Dario Longombardo

Dance Artist

Dance

Dario Longombardo

Story

There are several things I really enjoy about studying at Trinity Laban. Sometimes you get to the enjoyment very quickly, other times you need to work hard before you get it. What I find really valuable is the opportunity to work and explore different aspects of dance or different ways of looking at it: by working with your peers, taking part in research or working with Masters students. It really broadens your view on dance and performance, but also makes you explore where you are at and where you want to go with dance.

Other than that, studying at Trinity Laban gives you the opportunity to become an independent learner and artist. This takes a deeper effort, as you will have to deconstruct and reconstruct yourself many times and in different ways: leave aside some beliefs and move on to others; lose your confidence and build a new and stronger one; work through physical and mental exhaustion. That is daunting, but I can assure you you will develop a rooted identity, both artistic and personal, which is vital to survive in this field.

Studying at Trinity Laban is really challenging. You are not only asked to have a good technique, which is really important (and perhaps we should do even more here), but you need to develop high performative skills and question your practice daily; your work as an artist, as a mover and as a performer. You need to be able to articulate thoughts, emotions and experiences; to justify clearly and fully your choices as a dancer and as a choreographer. Sometimes you don't even know who you are any more or where you are going! But I promise it all comes together eventually, and you realise you took a step further in your practice.

CoLab is a collaboration not only with the musicians from Trinity Laban, but also an opportunity to collaborate with your peers in a bigger project, even though you are not the leader of it. It makes you take responsibility for the outcome and makes you share ideas and opinions while remaining humble and collaborative. It also gives you a lot of insights into how musicians perceive music and work with it, which is really helpful for us as dancers.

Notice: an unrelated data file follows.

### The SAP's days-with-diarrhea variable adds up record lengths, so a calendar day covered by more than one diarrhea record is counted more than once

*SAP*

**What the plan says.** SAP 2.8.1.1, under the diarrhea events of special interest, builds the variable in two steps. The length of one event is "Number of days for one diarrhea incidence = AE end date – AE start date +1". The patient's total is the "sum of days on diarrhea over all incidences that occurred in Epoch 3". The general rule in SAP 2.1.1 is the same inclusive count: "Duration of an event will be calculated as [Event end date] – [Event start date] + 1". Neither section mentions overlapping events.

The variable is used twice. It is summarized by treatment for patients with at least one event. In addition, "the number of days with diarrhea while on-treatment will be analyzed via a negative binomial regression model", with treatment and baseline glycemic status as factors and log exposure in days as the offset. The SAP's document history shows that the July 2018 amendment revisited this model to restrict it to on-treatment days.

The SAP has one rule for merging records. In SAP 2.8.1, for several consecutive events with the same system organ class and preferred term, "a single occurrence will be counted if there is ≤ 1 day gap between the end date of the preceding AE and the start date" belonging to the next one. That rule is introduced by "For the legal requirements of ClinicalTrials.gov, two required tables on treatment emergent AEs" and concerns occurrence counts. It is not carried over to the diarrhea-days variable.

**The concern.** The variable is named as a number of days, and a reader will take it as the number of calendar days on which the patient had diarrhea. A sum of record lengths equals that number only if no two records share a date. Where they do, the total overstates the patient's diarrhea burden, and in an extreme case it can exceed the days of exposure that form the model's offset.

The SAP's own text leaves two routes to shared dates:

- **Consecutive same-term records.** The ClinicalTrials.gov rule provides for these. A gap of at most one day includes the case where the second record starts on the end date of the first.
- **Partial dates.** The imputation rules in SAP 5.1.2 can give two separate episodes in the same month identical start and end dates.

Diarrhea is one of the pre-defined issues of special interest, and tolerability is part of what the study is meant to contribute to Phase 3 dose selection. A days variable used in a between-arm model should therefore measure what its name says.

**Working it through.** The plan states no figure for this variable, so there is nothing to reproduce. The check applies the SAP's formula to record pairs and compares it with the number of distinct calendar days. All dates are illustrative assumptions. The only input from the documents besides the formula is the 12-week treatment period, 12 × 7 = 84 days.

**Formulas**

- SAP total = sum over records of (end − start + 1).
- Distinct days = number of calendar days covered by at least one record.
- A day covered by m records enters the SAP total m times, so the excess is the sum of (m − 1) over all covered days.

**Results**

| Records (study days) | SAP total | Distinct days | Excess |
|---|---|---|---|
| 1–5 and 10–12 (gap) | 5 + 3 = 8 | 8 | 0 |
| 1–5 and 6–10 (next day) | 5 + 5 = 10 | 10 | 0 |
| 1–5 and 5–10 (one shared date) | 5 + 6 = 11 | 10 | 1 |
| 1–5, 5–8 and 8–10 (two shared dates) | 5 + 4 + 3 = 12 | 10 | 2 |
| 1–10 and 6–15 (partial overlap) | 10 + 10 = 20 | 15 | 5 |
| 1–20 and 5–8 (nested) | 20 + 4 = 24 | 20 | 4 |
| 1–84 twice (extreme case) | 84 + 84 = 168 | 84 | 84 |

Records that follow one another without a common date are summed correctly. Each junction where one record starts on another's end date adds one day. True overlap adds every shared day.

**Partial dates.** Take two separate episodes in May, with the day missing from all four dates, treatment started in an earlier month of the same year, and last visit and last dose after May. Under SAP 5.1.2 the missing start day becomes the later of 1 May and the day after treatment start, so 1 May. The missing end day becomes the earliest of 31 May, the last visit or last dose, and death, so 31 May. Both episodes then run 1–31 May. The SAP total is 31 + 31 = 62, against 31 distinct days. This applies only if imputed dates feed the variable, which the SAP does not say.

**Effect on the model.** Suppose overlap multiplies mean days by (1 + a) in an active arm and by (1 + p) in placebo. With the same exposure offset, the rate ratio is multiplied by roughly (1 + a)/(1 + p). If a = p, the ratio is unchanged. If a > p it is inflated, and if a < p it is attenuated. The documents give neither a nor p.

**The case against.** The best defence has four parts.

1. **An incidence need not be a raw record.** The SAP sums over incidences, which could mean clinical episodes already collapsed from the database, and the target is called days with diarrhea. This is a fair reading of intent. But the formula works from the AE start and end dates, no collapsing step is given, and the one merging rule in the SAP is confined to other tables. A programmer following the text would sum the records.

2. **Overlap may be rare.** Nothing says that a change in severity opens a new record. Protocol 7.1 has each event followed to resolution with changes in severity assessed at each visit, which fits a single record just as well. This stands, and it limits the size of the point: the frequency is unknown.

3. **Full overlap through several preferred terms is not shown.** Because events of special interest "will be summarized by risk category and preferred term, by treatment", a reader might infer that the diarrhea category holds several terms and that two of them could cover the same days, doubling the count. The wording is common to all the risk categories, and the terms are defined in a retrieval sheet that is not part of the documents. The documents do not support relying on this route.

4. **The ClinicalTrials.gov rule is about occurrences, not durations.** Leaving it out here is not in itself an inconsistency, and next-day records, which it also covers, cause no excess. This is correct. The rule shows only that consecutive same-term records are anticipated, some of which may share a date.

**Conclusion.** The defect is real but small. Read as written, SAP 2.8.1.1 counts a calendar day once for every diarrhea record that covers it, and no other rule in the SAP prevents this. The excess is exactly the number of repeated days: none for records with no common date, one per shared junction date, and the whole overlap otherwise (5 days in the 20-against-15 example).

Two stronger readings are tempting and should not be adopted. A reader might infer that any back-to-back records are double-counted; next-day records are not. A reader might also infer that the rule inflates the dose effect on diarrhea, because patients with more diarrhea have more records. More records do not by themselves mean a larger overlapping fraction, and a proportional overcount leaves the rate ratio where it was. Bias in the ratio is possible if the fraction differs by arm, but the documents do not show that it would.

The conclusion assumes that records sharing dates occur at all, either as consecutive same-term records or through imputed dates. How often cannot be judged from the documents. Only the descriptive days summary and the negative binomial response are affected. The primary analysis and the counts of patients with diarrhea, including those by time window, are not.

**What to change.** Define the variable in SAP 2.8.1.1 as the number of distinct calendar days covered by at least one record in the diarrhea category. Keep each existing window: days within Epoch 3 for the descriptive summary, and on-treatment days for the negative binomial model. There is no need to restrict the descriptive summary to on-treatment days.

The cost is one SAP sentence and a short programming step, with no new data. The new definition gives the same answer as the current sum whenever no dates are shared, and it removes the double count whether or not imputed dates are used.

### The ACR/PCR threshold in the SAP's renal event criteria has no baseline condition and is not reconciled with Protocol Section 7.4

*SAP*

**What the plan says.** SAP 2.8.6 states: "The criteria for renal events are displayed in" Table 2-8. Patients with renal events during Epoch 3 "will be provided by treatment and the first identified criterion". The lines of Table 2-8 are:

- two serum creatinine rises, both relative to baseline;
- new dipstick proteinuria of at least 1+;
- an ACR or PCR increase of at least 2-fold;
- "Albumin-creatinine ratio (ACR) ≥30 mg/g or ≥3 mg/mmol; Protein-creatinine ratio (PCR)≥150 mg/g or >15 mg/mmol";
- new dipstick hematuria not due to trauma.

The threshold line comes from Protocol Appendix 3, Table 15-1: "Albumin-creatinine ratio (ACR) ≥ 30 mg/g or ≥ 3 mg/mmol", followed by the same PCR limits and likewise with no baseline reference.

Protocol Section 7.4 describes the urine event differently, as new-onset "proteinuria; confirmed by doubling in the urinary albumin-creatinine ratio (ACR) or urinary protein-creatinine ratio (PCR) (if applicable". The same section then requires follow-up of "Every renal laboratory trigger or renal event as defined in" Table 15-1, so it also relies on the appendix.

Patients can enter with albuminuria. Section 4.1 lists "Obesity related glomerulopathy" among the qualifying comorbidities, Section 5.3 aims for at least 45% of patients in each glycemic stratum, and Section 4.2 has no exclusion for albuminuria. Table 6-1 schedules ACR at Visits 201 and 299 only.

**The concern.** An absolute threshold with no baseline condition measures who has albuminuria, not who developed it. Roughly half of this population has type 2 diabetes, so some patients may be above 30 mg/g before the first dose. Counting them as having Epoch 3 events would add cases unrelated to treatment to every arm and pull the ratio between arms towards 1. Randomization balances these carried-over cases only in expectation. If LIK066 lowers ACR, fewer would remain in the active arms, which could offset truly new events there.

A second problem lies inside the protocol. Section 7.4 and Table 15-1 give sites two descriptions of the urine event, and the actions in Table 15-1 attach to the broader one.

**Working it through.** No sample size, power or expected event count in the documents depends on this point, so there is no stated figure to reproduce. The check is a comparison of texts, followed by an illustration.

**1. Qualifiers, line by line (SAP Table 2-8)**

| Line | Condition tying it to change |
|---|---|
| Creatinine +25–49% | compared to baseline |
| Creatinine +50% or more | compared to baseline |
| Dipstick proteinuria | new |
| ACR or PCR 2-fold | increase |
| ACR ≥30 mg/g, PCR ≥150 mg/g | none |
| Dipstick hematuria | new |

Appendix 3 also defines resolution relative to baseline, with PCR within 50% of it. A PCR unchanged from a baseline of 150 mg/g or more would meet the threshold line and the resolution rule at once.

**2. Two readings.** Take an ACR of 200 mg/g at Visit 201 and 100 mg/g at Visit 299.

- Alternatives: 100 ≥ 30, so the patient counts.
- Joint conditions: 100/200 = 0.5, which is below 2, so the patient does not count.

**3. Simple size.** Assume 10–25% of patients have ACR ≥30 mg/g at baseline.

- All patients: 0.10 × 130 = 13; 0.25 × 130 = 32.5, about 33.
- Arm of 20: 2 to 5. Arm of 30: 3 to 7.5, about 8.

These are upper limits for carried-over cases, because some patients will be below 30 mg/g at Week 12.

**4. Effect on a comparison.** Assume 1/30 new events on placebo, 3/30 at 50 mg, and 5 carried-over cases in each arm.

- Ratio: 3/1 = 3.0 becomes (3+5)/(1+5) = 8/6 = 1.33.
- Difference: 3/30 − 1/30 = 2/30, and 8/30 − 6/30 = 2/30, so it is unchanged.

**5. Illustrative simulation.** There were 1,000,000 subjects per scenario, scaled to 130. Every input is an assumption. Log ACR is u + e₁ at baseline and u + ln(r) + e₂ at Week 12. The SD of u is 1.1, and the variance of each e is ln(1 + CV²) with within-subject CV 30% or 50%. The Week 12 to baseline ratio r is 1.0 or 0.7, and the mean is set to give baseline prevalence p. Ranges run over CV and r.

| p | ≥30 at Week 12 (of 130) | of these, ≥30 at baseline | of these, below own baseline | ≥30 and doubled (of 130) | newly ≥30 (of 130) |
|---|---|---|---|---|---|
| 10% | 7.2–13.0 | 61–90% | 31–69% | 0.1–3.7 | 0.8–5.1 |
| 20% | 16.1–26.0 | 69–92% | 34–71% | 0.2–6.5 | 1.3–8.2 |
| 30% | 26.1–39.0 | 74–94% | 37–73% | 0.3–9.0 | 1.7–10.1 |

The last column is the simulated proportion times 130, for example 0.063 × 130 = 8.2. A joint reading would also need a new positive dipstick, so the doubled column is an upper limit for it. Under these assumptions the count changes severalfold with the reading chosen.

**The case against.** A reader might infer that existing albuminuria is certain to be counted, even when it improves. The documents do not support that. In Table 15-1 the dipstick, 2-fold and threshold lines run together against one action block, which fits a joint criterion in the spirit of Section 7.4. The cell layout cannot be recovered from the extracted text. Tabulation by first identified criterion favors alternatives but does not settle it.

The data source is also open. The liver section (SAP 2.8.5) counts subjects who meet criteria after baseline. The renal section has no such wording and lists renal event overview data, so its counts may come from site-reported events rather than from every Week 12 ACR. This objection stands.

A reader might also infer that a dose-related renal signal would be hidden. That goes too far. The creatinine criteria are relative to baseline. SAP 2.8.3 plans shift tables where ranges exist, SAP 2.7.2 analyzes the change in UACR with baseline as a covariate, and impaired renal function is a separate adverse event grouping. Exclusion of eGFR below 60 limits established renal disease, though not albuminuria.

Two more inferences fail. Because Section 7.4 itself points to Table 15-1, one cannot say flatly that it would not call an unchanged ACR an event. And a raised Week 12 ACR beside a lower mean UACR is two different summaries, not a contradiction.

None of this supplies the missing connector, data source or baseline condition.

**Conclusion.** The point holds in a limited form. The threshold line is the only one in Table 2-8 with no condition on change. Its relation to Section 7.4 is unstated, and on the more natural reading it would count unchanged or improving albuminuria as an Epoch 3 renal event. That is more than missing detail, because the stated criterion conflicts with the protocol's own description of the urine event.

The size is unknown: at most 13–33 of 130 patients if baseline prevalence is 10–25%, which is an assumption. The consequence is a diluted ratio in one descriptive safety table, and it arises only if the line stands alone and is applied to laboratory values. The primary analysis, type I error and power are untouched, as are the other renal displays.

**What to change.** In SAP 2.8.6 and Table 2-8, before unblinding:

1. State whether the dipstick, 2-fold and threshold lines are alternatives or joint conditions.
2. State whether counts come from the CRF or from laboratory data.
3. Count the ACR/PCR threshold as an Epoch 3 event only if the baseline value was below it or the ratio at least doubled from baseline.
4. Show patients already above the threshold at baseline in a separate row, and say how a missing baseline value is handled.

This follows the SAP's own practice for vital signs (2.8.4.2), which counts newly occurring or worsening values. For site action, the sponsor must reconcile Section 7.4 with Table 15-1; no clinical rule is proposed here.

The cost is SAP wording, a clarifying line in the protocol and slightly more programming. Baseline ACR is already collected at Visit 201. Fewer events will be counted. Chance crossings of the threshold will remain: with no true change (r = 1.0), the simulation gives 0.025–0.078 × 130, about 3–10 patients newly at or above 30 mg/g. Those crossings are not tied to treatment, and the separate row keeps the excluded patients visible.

Being at Trinity Laban not only enhances your studies but it makes you discover new places and cultures: I just came back from a trip to Norway where I have been hosted by a girl I met through Trinity Laban. Having the opportunity to meet people from all over the world really gives you the opportunity to see what other possibilities of making dance are out there, and especially how dance is perceived in other countries and which directions it takes. It shows you new approaches and helps to make life choices. For example, I am thinking of moving to Brussels after my graduation as I got to know from another international student that there is a lot going on there in terms of dance theatre and physical theatre (which is what I am interested in).

In a sentence: studying at Trinity Laban made me believe in my work. I point this out because I firmly believe that to be a dancer in the professional world – more than pretty feet, high legs and bendy backs – you need human skills in order to make your way through. You need to trust what you do, or the fear of failing will overwhelm you.